“The Fate of the Furious” is a serviceable “Fast and Furious” sequel

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Courtesy of Universal Pictures

Saying that “The Fate of the Furious” is a repeat of the last three films in its franchise is not at all accurate. The title alone differentiates the film from the previous seven, focusing more on the lives of the characters and that there is more to this film than fast cars and mindless action. Vin Diesel, reprising his role as the fierce and very furious Dominic Toretto, is put to the ultimate test, betraying exactly who he’s set out to protect: His family.

Being the eighth film in the “Fast and the Furious” film franchise, many would assume that they were going to run out of gas soon. Instead of focusing on pulling off heists and taking down the antagonist(s) of the film, director F. Gary Gray was able to take a more personal approach to the film. Toretto, being found in Cuba by elite hacker Cipher (Charlize Theron), is forced to work for her for the sake of protecting a member of his family. We see Toretto’s struggle as he unwillingly follows Cipher’s directions, placed in a difficult position it’s visible that there are emotional and psychological effects taking place for Toretto is binded to this agreement with no form of escape.

Theron does an outstanding job playing the severe, cold-hearted Cipher. Her tone convinces us that this character has absolutely no sympathy, no compassion, no humanity. The cold and severe feeling that comes from hearing her voice helps to establish that she is a threat to others and a force not to be messed with. It also works when she engages in conversation with Toretto: Cipher, knowing she has the upper hand, attacks him mentally, reminding him that she has taken away any possibility of Toretto having any agency. She pushes him to the edge where he finds himself defenseless against her, for she alone controls the fate of Toretto and his family.

This film succeeds in making viewers sympathize with Toretto, as extreme close-up shots home in on his face as we see tears coming down his pitiful face — it’s hard not to feel sorry for the guy. His facial expressions and body language — his saddening, depressed expression on his face and slouching  of the back — help to sell how heartbreaking it is for him to be in that position. But the same can’t be said about his dialogue; in the more upsetting scenes of the film it is less convincing when he has to sound mournful. It’s almost as though he doesn’t truly feel that way, but he makes up for it when in the more intense scenes his frustration comes out and we hear the fury that is within him. It is in these instances where the audience can actually feel a human connection with the characters, unlike the last three that had more action than genuine human interaction between characters.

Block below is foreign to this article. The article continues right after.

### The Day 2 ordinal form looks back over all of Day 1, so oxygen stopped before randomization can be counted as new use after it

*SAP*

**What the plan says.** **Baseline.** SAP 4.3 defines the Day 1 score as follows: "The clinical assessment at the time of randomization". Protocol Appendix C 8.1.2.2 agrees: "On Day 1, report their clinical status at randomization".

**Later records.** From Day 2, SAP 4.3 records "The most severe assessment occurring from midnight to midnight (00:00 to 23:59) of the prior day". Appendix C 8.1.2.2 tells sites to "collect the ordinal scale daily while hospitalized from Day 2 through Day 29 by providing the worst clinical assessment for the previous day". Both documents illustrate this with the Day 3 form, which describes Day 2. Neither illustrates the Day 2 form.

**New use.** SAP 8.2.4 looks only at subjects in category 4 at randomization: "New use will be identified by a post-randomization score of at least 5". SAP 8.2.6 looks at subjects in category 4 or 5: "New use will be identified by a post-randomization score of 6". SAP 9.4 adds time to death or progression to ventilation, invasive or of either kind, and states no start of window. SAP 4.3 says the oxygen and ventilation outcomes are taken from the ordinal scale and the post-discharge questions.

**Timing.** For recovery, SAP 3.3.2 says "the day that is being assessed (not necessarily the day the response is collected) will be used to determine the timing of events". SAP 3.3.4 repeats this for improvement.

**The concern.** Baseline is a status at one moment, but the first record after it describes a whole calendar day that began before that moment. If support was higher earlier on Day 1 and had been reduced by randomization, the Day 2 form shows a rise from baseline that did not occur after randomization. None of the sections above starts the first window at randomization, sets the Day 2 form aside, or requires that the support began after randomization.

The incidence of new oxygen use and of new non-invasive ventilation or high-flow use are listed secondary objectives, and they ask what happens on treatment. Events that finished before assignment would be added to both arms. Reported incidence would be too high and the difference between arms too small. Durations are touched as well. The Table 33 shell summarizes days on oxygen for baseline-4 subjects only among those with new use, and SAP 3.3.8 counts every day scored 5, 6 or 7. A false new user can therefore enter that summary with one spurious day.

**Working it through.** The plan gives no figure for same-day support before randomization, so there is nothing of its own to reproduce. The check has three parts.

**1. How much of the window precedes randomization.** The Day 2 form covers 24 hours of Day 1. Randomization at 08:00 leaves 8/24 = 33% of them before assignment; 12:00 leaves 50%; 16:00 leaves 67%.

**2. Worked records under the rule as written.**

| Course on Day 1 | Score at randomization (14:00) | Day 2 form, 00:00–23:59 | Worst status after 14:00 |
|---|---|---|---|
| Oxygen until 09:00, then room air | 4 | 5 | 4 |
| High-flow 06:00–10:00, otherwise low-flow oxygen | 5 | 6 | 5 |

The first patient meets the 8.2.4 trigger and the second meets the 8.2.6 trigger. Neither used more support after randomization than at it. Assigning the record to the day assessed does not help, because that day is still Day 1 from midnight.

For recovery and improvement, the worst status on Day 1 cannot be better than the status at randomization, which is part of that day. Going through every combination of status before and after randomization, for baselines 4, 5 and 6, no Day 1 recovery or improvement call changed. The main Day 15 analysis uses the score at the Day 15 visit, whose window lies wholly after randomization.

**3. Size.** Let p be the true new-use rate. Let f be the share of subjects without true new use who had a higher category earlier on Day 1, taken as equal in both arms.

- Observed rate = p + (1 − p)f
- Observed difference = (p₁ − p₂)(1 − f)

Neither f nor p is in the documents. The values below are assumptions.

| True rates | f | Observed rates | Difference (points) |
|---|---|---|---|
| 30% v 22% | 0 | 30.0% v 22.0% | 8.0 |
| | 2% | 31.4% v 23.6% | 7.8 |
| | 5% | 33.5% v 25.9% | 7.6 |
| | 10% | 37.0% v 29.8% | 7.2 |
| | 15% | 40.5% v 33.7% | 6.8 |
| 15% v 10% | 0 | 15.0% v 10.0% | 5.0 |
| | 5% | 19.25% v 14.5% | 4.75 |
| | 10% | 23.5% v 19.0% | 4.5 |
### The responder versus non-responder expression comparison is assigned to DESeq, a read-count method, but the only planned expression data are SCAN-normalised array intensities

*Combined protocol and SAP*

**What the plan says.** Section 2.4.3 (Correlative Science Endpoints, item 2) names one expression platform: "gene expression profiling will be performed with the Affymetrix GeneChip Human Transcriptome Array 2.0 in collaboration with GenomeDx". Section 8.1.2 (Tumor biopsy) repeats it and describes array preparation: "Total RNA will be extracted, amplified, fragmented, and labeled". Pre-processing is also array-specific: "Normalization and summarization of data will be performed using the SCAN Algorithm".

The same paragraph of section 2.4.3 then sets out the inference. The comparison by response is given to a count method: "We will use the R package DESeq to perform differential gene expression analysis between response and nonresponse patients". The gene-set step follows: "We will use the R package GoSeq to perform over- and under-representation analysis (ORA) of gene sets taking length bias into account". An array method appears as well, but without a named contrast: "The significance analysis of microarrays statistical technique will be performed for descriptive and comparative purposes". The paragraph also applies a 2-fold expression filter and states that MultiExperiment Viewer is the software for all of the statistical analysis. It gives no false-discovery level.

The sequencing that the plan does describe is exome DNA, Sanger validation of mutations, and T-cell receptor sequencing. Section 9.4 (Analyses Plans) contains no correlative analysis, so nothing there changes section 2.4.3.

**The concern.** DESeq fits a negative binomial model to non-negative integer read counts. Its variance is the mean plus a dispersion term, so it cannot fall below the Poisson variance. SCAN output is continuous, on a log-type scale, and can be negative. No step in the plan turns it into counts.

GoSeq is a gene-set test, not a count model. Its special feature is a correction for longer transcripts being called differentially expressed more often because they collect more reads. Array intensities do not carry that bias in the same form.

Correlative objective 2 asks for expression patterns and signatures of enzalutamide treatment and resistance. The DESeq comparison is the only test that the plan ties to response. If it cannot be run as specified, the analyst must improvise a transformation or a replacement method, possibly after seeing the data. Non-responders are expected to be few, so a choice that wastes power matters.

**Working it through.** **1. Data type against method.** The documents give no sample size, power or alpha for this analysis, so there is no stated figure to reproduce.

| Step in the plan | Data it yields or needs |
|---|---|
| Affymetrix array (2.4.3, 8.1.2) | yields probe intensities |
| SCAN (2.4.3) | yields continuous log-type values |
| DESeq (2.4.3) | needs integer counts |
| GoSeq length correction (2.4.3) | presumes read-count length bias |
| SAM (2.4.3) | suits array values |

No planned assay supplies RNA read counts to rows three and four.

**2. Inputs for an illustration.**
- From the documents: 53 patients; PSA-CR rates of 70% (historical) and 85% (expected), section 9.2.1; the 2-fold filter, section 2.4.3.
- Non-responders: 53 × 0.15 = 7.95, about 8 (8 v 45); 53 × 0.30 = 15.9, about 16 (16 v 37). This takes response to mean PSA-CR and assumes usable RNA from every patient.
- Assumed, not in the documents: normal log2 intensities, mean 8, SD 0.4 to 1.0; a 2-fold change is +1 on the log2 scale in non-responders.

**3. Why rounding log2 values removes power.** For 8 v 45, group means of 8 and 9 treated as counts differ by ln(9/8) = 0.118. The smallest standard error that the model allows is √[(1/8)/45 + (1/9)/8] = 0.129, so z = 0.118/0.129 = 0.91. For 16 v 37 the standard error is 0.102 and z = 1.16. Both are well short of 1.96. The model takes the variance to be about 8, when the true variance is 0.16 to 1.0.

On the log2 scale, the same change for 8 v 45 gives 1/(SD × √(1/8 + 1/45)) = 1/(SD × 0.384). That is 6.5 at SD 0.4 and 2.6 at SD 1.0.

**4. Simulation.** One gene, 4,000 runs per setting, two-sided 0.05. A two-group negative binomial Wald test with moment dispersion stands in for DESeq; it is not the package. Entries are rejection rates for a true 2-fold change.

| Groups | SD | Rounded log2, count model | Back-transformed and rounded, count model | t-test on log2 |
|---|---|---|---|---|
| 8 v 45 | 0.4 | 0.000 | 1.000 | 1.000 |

As for the action in the film, it isn’t as intense, nor does it defy the laws of physics, nor does it pull off the impossible as in the previous films. The stunts and fight sequences in the film are more realistic, allowing the audience to buy into the possibility that this can actually take place in real life. In a prison riot scene, both Hobbs (Dwayne Johnson) and Ian Shaw (Jason Statham) engage in hand-to-hand combat with prisoner guards and other inmates. The camera closes in around the characters punches, tackles, slams and stabbings to where it actually hurts to see someone else getting their ass kicked. The high level stunts that take place are ten times as convincing than in “Fast and Furious 6” and “Furious 7”. Since the film doesn’t rely mostly on CGI it’s easier to buy into the stunts. The explosions, crashes and death-defying stunts aren’t dramatically exaggerated, they actually are believable. Unlike trying to drive a sports car out of an exploding plane and miraculously coming out of the cockpit.

Aside from all of the action and dramatic moments in the film, it is softened up by the comic relief. We see how the comedy in the film will progress after the first ten minutes of the film, as we see Hobbs leading his daughter’s soccer team in a fierce and intense Samoan chant, The Haka, in front of a small group of white children wearing pink. Each time after a major scene occurs the joker of the group Roman Pearce (Tyrese Gibson) appears and just like in the other film he sets himself up to be roasted on, leaving the entire audience laughing in their seats. Thus the real question comes to mind, when will Roman ever learn?

Verdict: “Fate of the Furious” shows that all the series needed was some nitrous oxide. Rather than just being an action-packed film with car chases, gunfights and explosions, this film focuses more on the characters through Toretto’s sympathetic struggles, making it one of the most emotional and enjoyable films in the franchise.

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